Tennis is an outdoor pastime involving sweaty folk who strive to hit a ball over a net. It entertains but does not save lives, it amuses but scarcely contributes to world peace, it distracts but does not greatly improve our IQ. But sometimes tennis can play a role in repairing a person.
It was on a tennis court yesterday that Mirjana Lucic-Baroni cried when she won her quarter-final at the Australian Open. Thanked God and knelt and cried. Got up and cried. Hugged the on-court interviewer and cried. Cried maybe for what she had gone through, what she has lost, and what she has finally found. Cried behind those dark glasses till others cried, too.
"To me, this is overwhelming," she said after defeating Karolina Pliskova 6-4, 3-6, 6-4. "I will never, ever, ever forget this day and this last couple of weeks. This has truly made my life and everything bad that happened, (it) has made it OK."
No one knows precisely what Lucic-Baroni, now world No.79, went through and why she left tennis but the crying told us that it had hurt. In 1999, the year Serena Williams won the US Open, Lucic-Baroni was in the Wimbledon semi-finals. A great future loomed, a great absence followed. From 2001 to 2010, she was absent from the main draw of 35 Grand Slam events. To see a chart of her career is to see a gash through it. It was the flight of youth.
There is talk of an abusive father and financial difficulty but no real details. She said the other day: "People think they know a lot about my history, but they really do not. One day when I feel like talking about it, I will. Right now is not that day."
No one knows precisely what Lucic-Baroni went through and why she left tennis but the crying told us that it had hurt. In 1999, Lucic-Baroni was in the Wimbledon semi-finals. A great future loomed, a great absence followed. From 2001 to 2010, she was absent from the main draw of 35 Grand Slam events.
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PUTTING IT INTO PERSPECTIVE
This has made my life, everything bad that happened, it made it okay.
MIRJANA LUCIC-BARONI, on reaching her first Grand Slam semi-final since 1999 after her career was derailed by personal trauma.
Right now she is playing. Right now if you walk the hallways of the Open you will find her and a gang of tennis pensioners who are demonstrating that class means longevity.
Last night Rafael Nadal said: "I am not an arrogant person so I always have doubts. And when you have doubts you feel ready to work more." It is this work ethic that puts him, 30, Roger Federer, 35, and Stan Wawrinka, 31, in the men's semis. It is this love for a game, for history, for picking a scrap, that has Serena, 35, Venus 36, and Lucic-Baroni, 34, in the ladies' semis.
Once tennis had Wimbledon winners who barely shaved, like Boris Becker, 17, and girls who were No.1 at an age - Martina Hingis at 16 - when they required chaperones. Now, in a lovely coincidence, tennis' greying guard has congregated to confirm that the game has outgrown its romance with teenagers.
Almost everyone in the semis has wrestled insecurity, fought injury, braved a disease or battled breaks from the game. Almost everyone is a testament to will, science and the lure of greatness.
Crowds flock to them, for it is like old friends renewing an acquaintance. These players aren't perfect but they represent hope, they're not some empty, hair-gelled brand but a real story of grit and substance. Of all of them, Lucic-Baroni may have the least distinguished record but she owns the most painful tale. If we are astonished at Federer's return after six months out, then she once went more than six straight years without playing a Slam.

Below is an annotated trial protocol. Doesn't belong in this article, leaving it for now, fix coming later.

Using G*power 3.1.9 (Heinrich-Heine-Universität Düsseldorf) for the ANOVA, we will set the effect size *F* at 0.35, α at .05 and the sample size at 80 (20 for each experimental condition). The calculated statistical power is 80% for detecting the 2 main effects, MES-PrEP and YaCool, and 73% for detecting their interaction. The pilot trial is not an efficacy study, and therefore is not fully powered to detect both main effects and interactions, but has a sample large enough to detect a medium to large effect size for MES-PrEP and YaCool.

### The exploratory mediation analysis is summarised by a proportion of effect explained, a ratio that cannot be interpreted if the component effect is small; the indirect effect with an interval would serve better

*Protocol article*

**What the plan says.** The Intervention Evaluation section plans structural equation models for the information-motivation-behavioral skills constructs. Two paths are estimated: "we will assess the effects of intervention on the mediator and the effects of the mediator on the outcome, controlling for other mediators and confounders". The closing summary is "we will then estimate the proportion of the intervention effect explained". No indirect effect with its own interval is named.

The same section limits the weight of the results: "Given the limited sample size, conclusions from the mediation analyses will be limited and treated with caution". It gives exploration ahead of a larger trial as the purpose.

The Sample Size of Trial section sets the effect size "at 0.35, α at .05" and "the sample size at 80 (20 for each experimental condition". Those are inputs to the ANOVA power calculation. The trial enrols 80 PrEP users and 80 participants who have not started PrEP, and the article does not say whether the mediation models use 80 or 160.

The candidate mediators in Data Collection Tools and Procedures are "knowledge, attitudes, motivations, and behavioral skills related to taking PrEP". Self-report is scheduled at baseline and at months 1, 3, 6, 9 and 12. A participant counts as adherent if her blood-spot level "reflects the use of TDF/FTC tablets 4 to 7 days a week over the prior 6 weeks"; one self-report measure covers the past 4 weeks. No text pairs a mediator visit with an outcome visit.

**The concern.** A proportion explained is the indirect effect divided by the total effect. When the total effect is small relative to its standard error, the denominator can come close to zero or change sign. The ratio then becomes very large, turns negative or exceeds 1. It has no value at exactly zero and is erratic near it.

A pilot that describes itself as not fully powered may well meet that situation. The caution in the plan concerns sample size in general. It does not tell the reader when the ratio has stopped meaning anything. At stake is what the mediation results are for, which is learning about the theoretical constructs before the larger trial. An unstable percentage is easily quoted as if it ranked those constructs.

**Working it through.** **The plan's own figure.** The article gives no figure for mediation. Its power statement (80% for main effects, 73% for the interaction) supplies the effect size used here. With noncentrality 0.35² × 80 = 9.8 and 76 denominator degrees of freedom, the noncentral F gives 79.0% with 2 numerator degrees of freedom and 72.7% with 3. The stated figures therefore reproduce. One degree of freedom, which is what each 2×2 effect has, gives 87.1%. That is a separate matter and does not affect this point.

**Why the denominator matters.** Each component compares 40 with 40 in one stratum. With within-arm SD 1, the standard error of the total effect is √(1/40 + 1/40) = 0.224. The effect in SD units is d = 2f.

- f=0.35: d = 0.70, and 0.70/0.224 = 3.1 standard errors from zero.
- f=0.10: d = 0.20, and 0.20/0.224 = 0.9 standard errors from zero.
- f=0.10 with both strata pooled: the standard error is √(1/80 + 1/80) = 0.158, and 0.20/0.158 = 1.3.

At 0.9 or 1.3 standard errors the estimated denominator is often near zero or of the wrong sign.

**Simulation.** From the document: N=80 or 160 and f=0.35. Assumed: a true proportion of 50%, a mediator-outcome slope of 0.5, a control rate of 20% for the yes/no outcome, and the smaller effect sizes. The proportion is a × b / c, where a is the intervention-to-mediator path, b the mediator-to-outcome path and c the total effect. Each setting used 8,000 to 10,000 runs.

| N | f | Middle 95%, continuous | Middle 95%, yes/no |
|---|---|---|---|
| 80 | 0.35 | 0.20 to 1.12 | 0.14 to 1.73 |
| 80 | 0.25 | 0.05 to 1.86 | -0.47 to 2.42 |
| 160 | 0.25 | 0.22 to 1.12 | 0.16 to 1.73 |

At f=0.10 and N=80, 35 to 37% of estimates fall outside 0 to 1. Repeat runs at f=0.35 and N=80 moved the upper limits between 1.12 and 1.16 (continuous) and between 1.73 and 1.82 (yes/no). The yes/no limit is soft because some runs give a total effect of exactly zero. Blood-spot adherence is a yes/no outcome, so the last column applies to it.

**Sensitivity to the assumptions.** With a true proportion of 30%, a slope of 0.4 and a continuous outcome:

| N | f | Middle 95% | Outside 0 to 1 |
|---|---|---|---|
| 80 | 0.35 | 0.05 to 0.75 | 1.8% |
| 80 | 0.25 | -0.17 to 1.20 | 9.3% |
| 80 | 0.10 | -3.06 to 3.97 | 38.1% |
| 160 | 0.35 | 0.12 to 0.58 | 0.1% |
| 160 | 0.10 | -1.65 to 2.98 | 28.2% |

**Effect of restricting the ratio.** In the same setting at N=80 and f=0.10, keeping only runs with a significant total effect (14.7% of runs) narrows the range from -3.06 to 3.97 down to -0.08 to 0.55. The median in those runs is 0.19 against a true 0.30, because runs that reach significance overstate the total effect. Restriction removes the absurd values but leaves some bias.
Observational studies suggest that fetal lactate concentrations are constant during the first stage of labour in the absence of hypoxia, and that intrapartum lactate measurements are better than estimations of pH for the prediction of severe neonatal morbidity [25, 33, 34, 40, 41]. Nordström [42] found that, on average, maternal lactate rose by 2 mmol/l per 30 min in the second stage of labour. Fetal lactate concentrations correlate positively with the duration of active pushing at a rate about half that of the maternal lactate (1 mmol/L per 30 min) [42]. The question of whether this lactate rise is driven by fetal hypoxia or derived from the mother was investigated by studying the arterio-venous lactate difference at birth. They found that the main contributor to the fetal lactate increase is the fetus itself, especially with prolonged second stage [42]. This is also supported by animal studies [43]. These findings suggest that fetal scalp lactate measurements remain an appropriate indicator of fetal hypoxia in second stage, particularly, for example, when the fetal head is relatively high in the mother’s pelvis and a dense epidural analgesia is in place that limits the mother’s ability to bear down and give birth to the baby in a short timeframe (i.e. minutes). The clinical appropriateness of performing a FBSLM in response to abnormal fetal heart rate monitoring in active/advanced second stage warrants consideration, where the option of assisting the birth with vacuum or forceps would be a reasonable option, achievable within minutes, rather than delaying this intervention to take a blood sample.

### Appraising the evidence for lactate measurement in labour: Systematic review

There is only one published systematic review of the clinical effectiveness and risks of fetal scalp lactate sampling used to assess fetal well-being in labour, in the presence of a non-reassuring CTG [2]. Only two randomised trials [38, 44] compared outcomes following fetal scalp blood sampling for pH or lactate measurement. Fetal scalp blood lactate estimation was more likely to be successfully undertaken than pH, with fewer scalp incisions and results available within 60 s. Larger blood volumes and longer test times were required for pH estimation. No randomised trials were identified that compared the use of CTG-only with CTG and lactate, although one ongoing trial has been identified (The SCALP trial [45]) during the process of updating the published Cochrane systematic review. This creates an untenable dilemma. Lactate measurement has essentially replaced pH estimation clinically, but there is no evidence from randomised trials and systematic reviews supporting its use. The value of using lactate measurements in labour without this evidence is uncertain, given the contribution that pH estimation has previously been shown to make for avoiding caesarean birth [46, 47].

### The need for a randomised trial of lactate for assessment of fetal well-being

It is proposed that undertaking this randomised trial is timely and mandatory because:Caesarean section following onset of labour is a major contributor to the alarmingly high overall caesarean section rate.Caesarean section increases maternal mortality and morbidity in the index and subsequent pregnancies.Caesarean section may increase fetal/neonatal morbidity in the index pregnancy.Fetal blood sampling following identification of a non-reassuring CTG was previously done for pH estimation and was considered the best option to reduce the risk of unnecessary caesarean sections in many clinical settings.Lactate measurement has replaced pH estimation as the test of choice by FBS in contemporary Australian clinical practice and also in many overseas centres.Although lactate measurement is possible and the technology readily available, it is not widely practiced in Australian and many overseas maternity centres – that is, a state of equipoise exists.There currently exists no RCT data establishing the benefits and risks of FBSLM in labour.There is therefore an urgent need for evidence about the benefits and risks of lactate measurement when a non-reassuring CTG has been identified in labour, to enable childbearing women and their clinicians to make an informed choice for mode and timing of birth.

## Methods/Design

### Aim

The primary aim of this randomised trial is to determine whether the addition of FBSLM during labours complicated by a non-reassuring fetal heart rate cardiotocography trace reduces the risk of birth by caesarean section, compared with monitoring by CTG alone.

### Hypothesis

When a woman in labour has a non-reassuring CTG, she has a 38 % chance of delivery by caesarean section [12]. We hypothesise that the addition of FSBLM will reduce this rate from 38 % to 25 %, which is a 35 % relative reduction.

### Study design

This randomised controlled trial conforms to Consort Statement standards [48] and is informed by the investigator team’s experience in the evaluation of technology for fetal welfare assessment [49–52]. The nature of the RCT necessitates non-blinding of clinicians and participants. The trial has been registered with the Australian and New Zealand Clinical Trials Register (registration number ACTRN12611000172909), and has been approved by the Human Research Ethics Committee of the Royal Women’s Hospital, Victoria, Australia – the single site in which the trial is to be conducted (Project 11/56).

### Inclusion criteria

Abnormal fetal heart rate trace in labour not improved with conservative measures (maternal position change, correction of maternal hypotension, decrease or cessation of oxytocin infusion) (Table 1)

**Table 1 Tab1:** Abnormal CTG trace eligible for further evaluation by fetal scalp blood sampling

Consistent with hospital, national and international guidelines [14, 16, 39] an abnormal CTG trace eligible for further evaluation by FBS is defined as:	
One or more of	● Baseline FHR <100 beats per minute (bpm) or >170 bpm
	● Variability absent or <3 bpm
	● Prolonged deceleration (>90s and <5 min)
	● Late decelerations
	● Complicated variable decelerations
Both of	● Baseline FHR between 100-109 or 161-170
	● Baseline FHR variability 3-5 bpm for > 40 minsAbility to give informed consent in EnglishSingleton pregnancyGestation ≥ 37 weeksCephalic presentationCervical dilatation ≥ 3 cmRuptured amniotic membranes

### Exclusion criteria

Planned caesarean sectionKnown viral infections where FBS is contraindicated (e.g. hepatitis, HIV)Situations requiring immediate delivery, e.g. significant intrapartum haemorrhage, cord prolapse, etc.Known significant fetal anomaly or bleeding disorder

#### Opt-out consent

What does it do to the spirit, the confidence, the legs, the technique? Every year you sit out, you age; every Slam you miss, a new player comes. The game forgets you and you forget your playing self.
Belief arrives from winning but she was barely playing. And so belief "was a bit broken for a few years. When I was younger, I just believed because I won a lot and it was that confidence you have because you're winning all the time.
"When you stop winning as much and you don't play for a long time, yeah, you definitely lose it a little bit. Not even lose it, you forget it. You forget deep down kind of who you are on the court."
But then she remembered. She remembered because she fought. She fought because she loved tennis. "You keep pushing and you keep pushing and nothing is working and you keep pushing. That belief that eventually it will change... I think that's what perseverance is and I feel like that's what helped me."
Now she is married and happy and has an easy laugh, but of course she plays. The court is the only place she could complete her story. The court is where she finds a type of feeling "you cannot replicate anywhere else in life". The court - especially the big courts - is where she will feel all that she thought she was destined for but then had to forfeit; the warmth of a crowd and the glow of achievement.
There isn't always a way back in life and sport isn't always the land of fairy tale endings. But to defeat seeds No. 3 and No. 5 and return to a Grand Slam semi-final 18 years after the first one is to tell yourself the simplest and most profound of things: Yes, I can play.
Today she faces Serena Williams, whom she called "the greatest champion" but perhaps she is herself the greatest survivor. So often we hear stories of redemption in sport, but this was even finer. Like a faded painting brought to lovely life, this was an athlete restored.
A version of this article appeared in the print edition of The Straits Times on January 26, 2017, with the headline 'Lucic-Baroni in full cry after semi-final berth assuages her pain'. Print Edition | Subscribe
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